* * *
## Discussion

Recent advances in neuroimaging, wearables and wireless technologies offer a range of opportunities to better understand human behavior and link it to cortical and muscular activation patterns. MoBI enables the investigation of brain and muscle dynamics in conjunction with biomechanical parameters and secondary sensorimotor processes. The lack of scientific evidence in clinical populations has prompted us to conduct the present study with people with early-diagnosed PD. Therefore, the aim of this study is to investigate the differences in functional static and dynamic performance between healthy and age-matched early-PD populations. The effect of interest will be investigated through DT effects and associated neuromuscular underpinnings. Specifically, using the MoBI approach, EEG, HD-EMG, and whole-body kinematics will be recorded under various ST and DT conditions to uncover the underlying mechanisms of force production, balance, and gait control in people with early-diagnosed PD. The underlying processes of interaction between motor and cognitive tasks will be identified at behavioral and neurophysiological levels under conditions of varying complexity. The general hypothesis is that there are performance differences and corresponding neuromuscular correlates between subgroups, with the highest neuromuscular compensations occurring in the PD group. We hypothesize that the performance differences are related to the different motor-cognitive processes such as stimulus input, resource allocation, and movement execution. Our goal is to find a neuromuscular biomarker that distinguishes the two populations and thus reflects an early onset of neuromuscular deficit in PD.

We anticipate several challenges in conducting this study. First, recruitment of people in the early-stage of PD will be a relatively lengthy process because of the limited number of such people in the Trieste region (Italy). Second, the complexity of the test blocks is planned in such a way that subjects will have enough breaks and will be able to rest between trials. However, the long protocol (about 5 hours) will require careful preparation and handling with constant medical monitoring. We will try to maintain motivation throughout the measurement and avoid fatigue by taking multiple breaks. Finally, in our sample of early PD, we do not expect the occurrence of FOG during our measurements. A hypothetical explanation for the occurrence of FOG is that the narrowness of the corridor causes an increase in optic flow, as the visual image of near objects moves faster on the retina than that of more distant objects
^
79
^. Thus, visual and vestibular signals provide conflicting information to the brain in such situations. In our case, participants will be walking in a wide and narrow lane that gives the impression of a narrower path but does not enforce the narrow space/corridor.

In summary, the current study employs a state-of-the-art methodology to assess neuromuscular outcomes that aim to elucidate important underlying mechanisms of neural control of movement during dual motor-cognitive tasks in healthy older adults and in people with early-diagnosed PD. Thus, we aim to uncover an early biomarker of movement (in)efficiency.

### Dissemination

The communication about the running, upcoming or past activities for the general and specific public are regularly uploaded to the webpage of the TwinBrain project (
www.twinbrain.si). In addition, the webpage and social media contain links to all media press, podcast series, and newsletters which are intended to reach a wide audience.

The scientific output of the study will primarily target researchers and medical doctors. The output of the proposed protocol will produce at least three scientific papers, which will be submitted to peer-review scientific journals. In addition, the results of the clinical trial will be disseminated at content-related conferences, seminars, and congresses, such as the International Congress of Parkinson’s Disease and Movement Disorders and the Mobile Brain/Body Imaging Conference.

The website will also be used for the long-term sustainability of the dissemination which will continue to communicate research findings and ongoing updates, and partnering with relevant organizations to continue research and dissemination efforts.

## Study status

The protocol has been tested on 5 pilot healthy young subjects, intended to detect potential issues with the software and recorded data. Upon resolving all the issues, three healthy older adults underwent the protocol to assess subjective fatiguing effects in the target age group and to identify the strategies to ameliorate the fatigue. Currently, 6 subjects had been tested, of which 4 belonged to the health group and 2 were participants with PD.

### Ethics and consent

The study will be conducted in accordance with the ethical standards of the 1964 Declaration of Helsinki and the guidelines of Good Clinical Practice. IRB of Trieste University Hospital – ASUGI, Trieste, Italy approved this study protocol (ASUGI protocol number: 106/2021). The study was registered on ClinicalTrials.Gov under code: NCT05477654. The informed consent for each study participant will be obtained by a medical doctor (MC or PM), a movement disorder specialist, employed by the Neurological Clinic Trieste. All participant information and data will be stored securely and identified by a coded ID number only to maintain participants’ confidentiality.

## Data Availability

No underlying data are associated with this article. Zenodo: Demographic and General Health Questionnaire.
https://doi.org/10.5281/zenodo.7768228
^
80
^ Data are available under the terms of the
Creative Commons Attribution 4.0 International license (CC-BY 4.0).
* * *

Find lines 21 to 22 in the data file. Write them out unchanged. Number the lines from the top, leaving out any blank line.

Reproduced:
80
^ Data are available under the terms of the